We have received a lot of questions asking if home equity interest is still deductible. This article should help you answer that question…
Most of us will agree that our biggest investment is in our home. So, it shouldn’t surprise you that your house or condo is your first port-of-call whenever there’s a need to borrow money. And the easiest way to draw funds against the security of real estate is by arranging a Home Equity Loan.
Home Equity funding helps us in important ways:
- Number one, the interest rates payable on this type of loan are arguably the lowest available.
- Secondly, you can get the cash working for you quickly with the least bother, paperwork and tedious protocol.
- Then there’s the third big reason: help from Uncle Sam.
Up to now all interest payments on a Home Equity Loan were tax-deductible (barring the prior tax law thresholds). It made borrowing almost a no-brainer! Who wouldn’t opt for already-low interest rates to be pulled even lower? Benefits like this are rare in our modern world where it seems like everything, including financing fees, are only going up.
Well, it’s time for a retake on the “Uncle Sam thing”: the new taxation laws as per the Tax Cuts and Jobs Act of 2017, enacted in December of the same year, have removed some delectable treats from the traditional “Home Equity feast”.
Is it likely to change your borrowing behavior anytime soon? No, but it should give you pause. There’s a certain logic to it that really can’t be argued with. Here are the new Home Equity items to keep in mind:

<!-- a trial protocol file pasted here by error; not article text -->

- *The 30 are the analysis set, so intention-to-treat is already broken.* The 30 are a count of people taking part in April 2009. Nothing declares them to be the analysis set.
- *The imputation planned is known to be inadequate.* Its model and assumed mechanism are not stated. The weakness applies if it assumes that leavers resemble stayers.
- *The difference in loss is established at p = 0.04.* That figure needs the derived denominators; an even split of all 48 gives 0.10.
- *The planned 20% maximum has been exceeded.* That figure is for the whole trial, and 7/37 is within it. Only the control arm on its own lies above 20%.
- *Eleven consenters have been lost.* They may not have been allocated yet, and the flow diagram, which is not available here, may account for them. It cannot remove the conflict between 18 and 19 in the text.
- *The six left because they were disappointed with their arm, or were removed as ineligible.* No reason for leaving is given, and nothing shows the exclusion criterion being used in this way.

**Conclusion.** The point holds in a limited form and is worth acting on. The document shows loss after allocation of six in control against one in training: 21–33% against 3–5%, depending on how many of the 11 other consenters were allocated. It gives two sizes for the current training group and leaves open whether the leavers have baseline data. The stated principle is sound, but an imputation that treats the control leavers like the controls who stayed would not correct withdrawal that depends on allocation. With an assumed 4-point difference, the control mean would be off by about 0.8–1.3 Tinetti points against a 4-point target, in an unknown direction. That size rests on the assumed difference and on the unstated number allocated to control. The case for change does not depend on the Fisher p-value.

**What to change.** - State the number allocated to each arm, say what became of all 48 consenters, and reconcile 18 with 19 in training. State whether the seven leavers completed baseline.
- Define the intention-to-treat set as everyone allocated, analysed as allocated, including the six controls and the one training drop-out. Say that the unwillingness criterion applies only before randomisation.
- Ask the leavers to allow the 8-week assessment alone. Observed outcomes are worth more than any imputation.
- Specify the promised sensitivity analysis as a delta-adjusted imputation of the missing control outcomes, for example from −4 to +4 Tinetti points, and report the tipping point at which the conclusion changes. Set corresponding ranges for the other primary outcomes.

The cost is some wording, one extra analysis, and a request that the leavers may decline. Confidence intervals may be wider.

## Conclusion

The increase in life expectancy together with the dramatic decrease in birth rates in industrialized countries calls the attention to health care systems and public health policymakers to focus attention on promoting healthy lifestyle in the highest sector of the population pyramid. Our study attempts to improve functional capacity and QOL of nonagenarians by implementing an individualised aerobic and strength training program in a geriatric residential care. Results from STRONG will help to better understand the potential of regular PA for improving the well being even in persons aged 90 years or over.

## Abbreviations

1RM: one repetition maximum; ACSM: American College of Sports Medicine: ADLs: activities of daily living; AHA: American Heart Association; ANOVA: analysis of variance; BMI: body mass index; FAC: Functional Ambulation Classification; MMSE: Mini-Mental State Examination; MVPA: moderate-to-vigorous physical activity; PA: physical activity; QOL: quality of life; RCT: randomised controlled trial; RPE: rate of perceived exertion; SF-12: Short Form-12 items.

- The amount you can borrow is tied to the value of the residence, be it a primary or secondary home. The I.R.S. has decided that your total loan value cannot be more than the assessed value of the asset as a start.
- And in combination with all other mortgages cannot exceed $750,000 (down from prior law). So Home Equity lending is not the bottomless well some may believe it to be.
- Tax breaks haven’t disappeared but at the same time, they simply are not what they used to be. Any Home Equity draws you make from now on have to be used to build, renovate or essentially improve your residence to qualify the interest payable on them for a tax deduction.
So on this last point, for example: if you use your new funds to pay off student loans, reduce your credit card debt or splurge it on a vacation, nobody is going to stop you. What they are going to stop is anyone claiming tax relief for this type of expenditure for the foreseeable future.
TD Bank in a survey points out that 32% of Home Equity Lending fits the new definition for deductibility. Looking at it from the other side, 68% of the tax deductions we took for granted for so long now fall away. That said, we all know that there’s no substitute for smart thinking to make the most of new terms and conditions.
In addition, a high percentage of taxpayers who are used to itemizing their deductions (where you would deduct the interest), will potentially not itemize going forward due to the increased standard deduction.
Finally, the limitations do not relate to rental properties. Interest on loans are still fully deductible against rental income.
So don’t hesitate to consult with our professional tax team when it comes to making your Home Equity decisions, or to clarify your thinking on any tax matter. We often see benefits buried under the “strict letter of the law” – we could make a difference.